Review: High velocity, ultraviolent 'Extraction' never lets up

Chris Hemsworth stars in Netflix title that's big on action and little on things that aren't action

Adam Graham
Detroit News Film Critic

Part "John Wick," part first-person shooter video game, the hyper-violent "Extraction" has a high body count and high style.  

Chris Hemsworth plays a mercenary trying to rescue the son of drug dealer from the dangerous streets of Bangladesh. That means killing people — a lot of people — with hand guns, machine guns, missile launchers, grenades, knife play, hand-to-hand combat and even the occasional vehicle.  

Rudhraksh Jaiswal and Chris Hemsworth in "Extraction."

It's all in a day's work for Hemsworth's Tyler Rake, the type of name that only exists in the kind of macho action movies where our hero is permanently caked in dried blood. 

Tyler has a sad past — don't worry, we learn about it — that has numbed him to the world. So now he's an unstoppable killing machine, ostensibly working on the side of good, but with this many homicides to his credit his conscience is a bit cloudy.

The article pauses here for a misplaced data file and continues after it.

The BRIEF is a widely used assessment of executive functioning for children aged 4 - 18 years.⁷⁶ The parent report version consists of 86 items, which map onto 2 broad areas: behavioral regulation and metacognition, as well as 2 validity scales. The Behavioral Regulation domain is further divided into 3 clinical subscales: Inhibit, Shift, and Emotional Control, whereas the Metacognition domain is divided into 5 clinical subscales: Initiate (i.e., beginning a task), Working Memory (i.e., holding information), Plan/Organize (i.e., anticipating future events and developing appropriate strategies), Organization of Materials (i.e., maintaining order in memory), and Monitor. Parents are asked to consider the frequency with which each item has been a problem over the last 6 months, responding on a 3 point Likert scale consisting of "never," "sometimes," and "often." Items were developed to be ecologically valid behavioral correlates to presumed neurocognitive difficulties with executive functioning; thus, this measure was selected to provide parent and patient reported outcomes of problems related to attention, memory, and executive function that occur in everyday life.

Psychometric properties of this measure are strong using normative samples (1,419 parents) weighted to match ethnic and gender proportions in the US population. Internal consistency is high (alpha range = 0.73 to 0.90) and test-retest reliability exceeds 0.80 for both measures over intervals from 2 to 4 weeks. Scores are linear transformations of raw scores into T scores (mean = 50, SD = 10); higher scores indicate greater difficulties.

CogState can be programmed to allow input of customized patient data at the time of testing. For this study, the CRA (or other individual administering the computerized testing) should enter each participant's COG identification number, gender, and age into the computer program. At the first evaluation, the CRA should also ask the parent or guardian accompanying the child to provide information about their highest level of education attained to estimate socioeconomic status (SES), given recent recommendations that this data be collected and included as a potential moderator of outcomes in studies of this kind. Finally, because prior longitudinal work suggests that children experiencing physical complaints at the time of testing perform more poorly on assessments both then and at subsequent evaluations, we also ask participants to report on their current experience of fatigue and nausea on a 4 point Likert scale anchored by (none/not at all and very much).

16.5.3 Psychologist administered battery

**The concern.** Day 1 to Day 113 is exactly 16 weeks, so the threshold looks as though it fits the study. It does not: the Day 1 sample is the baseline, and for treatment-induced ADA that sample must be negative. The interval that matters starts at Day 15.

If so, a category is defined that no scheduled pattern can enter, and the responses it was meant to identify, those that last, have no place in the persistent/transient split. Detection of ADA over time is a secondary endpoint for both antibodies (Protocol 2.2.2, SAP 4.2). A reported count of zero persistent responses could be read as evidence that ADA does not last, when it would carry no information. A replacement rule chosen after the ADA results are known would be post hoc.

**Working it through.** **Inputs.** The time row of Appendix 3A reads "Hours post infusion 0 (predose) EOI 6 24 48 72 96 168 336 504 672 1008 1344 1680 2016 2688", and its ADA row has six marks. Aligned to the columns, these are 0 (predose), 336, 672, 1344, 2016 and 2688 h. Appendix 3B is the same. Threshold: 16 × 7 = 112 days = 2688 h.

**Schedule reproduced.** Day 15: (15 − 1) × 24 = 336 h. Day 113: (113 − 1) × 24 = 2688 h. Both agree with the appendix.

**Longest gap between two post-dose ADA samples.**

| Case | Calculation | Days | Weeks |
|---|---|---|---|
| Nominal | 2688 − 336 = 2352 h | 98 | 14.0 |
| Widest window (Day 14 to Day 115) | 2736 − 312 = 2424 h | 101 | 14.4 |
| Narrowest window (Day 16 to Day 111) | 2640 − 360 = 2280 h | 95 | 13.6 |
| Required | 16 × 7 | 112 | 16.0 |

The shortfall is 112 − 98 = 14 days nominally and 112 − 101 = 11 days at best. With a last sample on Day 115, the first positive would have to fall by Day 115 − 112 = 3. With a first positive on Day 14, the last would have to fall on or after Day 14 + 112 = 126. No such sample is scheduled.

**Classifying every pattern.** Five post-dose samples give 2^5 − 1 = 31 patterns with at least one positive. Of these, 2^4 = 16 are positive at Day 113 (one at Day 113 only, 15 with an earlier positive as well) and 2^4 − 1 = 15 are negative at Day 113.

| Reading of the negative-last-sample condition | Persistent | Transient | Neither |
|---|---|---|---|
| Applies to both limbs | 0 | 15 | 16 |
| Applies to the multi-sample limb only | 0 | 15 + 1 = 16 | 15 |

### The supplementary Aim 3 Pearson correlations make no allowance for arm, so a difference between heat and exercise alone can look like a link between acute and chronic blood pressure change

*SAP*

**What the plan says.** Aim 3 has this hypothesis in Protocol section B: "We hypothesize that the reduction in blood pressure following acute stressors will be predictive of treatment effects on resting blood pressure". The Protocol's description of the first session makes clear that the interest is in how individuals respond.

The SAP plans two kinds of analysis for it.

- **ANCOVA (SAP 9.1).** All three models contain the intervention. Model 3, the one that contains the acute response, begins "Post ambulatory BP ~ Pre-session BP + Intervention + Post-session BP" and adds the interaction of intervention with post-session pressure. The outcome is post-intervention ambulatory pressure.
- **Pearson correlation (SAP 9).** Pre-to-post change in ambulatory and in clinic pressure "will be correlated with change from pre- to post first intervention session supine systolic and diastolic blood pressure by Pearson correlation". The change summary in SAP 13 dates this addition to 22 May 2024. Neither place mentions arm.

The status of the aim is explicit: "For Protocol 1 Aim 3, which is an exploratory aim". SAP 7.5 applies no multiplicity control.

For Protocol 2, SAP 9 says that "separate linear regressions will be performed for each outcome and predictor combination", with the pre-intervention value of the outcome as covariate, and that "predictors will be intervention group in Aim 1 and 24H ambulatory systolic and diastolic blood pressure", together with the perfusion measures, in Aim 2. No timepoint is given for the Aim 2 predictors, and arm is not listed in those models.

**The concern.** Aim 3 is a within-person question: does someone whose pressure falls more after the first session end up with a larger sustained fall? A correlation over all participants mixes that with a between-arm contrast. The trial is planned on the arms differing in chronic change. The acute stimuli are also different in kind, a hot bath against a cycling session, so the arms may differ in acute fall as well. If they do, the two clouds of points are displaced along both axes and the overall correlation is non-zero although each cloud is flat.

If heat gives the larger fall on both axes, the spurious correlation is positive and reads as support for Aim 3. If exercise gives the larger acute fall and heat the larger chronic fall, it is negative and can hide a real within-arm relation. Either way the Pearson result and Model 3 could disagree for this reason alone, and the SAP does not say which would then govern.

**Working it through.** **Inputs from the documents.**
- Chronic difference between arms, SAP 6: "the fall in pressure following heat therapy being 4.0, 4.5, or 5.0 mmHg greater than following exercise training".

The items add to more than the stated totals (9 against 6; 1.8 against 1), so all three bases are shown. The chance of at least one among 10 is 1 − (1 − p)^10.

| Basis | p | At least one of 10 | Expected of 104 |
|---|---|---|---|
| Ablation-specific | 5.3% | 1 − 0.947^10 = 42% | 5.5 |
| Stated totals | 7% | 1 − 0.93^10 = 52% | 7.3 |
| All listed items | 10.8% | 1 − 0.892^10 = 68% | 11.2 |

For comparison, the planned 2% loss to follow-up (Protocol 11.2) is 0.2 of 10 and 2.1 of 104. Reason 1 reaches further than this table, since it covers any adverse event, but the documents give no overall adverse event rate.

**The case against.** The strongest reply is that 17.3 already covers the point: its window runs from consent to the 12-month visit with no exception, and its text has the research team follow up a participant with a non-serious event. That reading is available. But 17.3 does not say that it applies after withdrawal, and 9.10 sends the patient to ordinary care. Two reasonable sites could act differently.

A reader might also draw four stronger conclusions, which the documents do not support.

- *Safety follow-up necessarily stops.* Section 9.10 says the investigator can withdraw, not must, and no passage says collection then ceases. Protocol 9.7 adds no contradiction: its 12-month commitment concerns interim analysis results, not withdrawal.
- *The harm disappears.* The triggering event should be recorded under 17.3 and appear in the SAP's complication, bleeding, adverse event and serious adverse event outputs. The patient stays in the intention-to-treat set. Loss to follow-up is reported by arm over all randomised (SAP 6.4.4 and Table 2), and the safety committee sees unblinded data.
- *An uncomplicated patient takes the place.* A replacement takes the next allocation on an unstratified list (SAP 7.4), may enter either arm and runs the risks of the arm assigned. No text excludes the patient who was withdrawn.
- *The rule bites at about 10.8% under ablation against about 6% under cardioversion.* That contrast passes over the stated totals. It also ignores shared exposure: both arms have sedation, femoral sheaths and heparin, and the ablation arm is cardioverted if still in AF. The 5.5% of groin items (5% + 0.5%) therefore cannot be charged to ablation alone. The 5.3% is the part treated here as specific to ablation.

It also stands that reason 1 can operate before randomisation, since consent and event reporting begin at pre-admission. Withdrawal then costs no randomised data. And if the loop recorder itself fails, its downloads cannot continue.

Hemsworth, funny when he gets the chance to be, only shows glimpses of personality; "Extraction" is so busy getting to the next boffo action sequence that there isn't a whole lot of time for subtleties or personality.  

It's mostly a showcase for director Sam Hargrave, a stuntman-turned director (much like "John Wick's" Chad Stahelski) who presses his pedal to the metal early on and rarely lets off the gas. 

We get cameras zooming in and out of alleyways, through vehicles, down stairways and corridors, creating a dazzling sense of you-are-there excitement. The script by Joe Russo ("Avengers: Endgame" and "Infinity War") is light on character and the score ramps up to Hans Zimmer-style overkill. But for pure, overpowering thrills, "Extraction" delivers. 



Rated R: for strong bloody violence throughout, language and brief drug use

Running time: 117 minutes

On Netflix